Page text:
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AFT Convention in Seattle – Day 4

July 14, 2010 am31 3:05 am

Day 4 of the Convention was the shortest. The morning session started a little after 9:30, and wrapped up near 1, and that was it.

Credentials were updated (I think?) and election results announced. The Progressive Caucus swept. The opposition from Detroit got about 5%.  Barbara Bowen (PSC) was the leading vote getter, followed by Karen Lewis (CTU Local 1), well ahead of the rest.

International relations was first group of resolutions on the agenda. And Afghanistan was prioritized #1 out of the committee. The NYSUT resolution had been recommended, and all the debate was about two amendments.

The first amendment said that this is, for the United States, a war of choice, not a war of defense.  The second amendment removed from the resolved section language that muddied when we wanted the war to end, and further removed a full resolved advising the armed forces on how to conduct the war on terror.  Three PSC leaders spoke powerfully for the amendments. Leo Casey moved to a mike in front of a mike with a UFT delegate. He defended the weaker version of the resolution, and the next speaker dutifully ended debate. Even the weakened resolution was an anti-war resolution, of a sort. We’ll have to strengthen it in two years.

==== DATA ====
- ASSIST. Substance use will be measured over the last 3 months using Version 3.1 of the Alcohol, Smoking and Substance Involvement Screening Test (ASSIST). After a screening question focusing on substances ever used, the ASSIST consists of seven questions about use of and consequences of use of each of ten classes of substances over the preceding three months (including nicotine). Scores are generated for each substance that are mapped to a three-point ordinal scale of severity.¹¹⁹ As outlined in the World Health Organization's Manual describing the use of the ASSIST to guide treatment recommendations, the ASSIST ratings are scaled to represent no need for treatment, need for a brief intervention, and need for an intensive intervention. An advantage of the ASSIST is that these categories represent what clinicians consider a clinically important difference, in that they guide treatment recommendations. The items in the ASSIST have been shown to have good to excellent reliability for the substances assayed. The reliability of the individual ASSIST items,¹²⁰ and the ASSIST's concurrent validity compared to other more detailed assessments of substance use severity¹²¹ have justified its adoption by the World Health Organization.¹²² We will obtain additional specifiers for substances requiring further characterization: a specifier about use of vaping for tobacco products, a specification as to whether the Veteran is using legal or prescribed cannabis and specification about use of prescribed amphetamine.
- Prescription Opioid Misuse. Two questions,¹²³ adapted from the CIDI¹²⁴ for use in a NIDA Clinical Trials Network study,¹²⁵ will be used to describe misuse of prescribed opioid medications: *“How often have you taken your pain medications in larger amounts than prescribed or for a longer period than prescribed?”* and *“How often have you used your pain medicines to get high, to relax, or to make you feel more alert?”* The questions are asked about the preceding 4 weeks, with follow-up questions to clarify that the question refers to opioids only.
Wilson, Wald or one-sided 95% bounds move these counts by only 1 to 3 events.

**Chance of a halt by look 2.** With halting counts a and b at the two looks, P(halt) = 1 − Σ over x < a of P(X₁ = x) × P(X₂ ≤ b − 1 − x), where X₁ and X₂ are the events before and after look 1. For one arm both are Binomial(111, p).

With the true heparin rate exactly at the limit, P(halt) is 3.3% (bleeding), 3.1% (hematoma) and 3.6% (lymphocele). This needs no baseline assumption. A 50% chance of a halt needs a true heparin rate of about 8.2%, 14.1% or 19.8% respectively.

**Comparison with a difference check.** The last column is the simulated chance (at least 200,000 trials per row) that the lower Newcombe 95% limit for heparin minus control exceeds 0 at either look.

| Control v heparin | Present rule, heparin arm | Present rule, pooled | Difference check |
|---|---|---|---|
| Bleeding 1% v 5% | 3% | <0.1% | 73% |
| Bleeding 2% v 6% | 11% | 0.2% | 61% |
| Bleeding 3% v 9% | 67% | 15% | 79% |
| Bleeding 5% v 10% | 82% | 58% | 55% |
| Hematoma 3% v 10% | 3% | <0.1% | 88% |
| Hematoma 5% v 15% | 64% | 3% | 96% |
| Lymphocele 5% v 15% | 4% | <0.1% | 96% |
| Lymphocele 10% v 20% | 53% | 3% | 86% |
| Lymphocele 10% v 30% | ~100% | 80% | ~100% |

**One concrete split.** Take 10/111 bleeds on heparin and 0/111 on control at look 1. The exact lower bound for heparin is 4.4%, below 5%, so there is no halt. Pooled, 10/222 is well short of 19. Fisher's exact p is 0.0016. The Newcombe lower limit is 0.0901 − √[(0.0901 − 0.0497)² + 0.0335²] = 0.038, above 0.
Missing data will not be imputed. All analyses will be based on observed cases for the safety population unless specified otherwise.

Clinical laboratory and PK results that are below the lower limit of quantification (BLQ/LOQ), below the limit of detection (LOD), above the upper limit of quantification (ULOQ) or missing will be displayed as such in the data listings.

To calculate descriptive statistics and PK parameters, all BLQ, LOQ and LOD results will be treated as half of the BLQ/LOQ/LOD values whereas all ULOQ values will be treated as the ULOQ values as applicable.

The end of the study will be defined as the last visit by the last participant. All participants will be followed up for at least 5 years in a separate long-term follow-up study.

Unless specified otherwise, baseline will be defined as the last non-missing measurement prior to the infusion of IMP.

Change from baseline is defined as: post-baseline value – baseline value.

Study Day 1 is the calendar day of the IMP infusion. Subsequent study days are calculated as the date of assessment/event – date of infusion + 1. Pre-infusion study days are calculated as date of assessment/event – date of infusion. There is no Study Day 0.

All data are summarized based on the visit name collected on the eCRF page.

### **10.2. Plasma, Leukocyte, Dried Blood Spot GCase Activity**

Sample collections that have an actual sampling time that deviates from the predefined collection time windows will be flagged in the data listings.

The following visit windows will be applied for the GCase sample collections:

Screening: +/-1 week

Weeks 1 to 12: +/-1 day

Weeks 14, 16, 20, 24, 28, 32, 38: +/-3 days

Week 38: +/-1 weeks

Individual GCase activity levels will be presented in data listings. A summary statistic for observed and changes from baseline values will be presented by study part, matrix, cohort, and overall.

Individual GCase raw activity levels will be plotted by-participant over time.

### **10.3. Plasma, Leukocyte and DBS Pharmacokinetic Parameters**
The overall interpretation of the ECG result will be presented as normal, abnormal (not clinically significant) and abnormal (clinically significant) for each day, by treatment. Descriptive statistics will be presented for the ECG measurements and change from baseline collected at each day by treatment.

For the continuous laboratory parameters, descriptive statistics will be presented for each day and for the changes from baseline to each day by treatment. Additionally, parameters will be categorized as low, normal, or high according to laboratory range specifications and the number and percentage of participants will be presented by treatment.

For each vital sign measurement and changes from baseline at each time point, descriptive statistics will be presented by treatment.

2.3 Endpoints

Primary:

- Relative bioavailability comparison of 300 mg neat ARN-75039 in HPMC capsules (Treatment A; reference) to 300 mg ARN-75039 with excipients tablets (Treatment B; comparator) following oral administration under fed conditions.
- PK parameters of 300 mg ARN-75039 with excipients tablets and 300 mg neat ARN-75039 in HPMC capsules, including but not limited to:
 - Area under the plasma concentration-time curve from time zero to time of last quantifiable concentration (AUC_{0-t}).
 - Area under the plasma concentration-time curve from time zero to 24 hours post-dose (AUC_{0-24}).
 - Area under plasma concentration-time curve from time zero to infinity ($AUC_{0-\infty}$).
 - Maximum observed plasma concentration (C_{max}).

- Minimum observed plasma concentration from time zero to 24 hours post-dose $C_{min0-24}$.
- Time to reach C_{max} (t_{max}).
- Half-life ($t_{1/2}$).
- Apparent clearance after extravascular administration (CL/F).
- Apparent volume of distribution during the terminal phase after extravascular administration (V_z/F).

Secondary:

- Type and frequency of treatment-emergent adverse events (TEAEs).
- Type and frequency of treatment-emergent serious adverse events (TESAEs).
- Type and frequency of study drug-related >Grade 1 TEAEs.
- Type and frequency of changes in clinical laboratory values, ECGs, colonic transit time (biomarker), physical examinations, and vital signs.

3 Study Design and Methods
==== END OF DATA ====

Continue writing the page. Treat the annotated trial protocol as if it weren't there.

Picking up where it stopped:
The second resolution was on Iran. A delegate from New Jersey who had spoken on this resolution in committee again spoke to it, offering an amendment that would seek a peaceful approach to Iran. A UFT delegate answered that this was not a foreign policy resolution, but a trade union resolution. And then Casey came close to making a case for war against Iran. There was more than a little irony here, as a delegate had just reminded those who remained assembled that the AFT had taken such pro-war resolutions before invasions in the past, but alas, few were interested and few remembered.

And then business went quickly. A delegate scolded Weingarten for mocking those who walked out the day before on Gates. Weingarten defended herself – partly blaming the delegates themselves, partly saying she didn’t mean to sound sarcastic. “You can’t take New York out of the girl” she said. Funny. I thought she was from Rockland.

Higher Ed, Public Services, Health Care – all got flown through with little debate. And then the rest got referred to committee.

The convention got an intro to the next convention (Detroit 2012), and a round of Solidarity Forever with George Altomare, and it was over.

Notably, Race to the Top never came up.

(I meant to blog each day, but got overwhelmed with work. I was here as a PSC delegate, and they kept us quite busy. I’ll be catching up over the next few days)

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